- Use multi-factor authentication and unique credentials for all your online accounts.
- Be wary of downloading free apps, files, programs, software or screensavers – malicious code, like spyware (that secretly monitors what you do online) and keystroke loggers (that secretly track what you are typing) can be hidden within the downloaded file or app and used to access personal information, such as login credentials.
3) Cybersecurity technologies
- Spam filters and secure email gateways can prevent some phishing attacks from reaching employees in the first place.
- Firewalls and antivirus software can mitigate the extent of any damage done by attackers who gain access to the network.
- Keeping operating systems updated with the latest patches can also close some vulnerabilities attackers exploit through social engineering.
5. What do you do if you think you are a victim?
- If you believe you might have revealed sensitive information about your organization, report it to the appropriate people within the organization, including network administrators. They can be alert for any suspicious or unusual activity.
- If you believe your financial accounts may be compromised, contact your financial institution immediately and close any accounts that may have been compromised.
- Watch for any suspicious charges to your account. Immediately change any passwords you might have revealed. If you used the same password for multiple resources, make sure to change it for each account, and do not use that password in the future.
- Watch for other signs of identity theft.
- Consider reporting the attack to the police, and file a report with the Federal Trade Commission and the Federal Bureau of Investigation (FBI) IC3.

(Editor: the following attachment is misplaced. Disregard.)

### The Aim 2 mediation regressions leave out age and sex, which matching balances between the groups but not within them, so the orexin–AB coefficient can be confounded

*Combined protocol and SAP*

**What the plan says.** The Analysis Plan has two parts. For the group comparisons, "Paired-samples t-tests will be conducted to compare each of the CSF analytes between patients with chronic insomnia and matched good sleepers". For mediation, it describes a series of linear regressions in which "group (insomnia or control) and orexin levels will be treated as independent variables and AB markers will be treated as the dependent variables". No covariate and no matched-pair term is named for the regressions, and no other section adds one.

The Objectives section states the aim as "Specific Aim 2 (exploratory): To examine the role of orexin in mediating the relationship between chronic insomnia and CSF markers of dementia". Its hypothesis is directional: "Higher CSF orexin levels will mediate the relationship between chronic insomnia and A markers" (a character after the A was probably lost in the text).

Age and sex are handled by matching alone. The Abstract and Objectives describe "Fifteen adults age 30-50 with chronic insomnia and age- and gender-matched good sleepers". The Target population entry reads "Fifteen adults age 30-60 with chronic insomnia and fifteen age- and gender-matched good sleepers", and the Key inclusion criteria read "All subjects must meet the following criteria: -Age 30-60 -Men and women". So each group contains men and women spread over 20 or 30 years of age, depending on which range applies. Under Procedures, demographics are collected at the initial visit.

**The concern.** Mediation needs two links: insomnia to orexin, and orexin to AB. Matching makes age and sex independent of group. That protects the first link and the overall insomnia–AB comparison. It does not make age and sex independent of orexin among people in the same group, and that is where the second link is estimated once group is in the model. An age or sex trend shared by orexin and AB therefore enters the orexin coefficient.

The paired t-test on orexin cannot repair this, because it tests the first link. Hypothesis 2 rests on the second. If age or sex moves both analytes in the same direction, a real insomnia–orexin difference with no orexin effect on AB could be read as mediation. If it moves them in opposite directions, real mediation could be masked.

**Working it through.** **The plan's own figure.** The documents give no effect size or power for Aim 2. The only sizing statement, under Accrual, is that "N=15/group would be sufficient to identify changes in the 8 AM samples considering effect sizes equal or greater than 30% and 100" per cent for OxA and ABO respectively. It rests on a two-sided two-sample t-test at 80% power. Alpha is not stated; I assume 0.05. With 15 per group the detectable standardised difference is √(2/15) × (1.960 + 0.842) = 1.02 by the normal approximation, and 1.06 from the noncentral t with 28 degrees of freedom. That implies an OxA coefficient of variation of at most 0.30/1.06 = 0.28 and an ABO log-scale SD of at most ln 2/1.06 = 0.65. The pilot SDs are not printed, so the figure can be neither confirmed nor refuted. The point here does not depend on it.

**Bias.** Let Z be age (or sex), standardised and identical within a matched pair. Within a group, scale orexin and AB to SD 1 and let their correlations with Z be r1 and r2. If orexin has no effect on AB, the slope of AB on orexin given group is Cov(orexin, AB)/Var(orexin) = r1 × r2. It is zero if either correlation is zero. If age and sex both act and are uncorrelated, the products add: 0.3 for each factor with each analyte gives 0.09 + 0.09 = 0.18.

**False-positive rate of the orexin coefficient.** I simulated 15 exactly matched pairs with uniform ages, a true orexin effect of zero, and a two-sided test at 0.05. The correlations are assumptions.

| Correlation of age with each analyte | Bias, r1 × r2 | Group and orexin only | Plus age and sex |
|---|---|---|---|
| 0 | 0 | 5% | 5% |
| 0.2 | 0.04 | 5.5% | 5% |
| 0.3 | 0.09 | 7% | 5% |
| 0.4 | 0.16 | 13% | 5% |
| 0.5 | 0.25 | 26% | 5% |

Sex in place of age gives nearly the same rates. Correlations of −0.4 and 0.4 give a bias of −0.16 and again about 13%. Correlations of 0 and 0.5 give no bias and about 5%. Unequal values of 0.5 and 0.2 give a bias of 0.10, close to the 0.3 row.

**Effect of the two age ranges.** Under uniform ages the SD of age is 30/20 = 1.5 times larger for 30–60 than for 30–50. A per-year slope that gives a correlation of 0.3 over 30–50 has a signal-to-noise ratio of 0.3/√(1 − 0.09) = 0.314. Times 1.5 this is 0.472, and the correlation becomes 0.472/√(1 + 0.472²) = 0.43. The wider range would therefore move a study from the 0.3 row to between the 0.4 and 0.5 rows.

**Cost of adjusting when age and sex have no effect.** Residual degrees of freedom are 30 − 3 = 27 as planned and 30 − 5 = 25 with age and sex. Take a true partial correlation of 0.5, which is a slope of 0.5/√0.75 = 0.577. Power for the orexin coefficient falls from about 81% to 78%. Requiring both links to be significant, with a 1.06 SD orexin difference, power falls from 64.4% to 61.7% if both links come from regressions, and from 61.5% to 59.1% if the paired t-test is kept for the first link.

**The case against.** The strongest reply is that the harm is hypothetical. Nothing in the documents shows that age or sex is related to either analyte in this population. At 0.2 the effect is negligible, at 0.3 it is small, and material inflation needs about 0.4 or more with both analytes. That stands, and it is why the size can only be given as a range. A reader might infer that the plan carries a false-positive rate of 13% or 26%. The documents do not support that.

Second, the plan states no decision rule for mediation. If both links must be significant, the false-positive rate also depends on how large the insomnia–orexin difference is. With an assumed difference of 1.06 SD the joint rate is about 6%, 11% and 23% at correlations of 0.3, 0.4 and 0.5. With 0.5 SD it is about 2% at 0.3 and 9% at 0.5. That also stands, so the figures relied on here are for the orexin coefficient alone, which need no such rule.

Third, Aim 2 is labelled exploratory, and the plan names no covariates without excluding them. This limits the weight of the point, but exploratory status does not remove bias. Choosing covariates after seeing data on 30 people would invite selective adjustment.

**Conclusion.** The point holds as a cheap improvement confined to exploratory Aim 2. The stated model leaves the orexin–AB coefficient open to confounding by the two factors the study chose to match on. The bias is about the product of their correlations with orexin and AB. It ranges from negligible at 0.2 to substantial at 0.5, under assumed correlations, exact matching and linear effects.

6. What resources are available to better understand Social Engineering?
- Thinking, Fast and Slow by Daniel Kahneman
- Influence: The Psychology of Persuasion, Revised Edition by Robert Cialdini
- No Tech Hacking: A Guide to Social Engineering, Dumpster Diving, and Shoulder Surfing by Johnny Long & Kevin Mitnick
- Cybercrime through Social Engineering: The New Global Crisis by Christopher S. Kayser
- Social Engineering: The Science of Human Hacking by Christopher Hadnagy
- Definitive Guide to Social Engineering Attacks, Tools, and Prevention by Cyberx
- Social engineering: A cheat sheet for business professionals by TechRepublic
- Guide to Preventing Social Engineering Fraud by Chubb
- The Social Engineer Podcast by Social-Engineer, LLC
- A chat with social engineering hacker Rachel Tobac by Naked Security
- FBI, This Week: Social Engineering by FBI
- Hacking Humans Podcast by Dave Bittner
5) TV Show
- Cyber Review: Cybercrime through Social Engineering with Christopher Kayser and Sofia C. V.
- Cyber Decoded: Social Engineering
- Cyber Tip: Beware of Social Engineering
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This article was written by Marc Raphael with the support of Team CyberMaterial, Sofia C. V., Nicolás Peña, Fabino R. Darius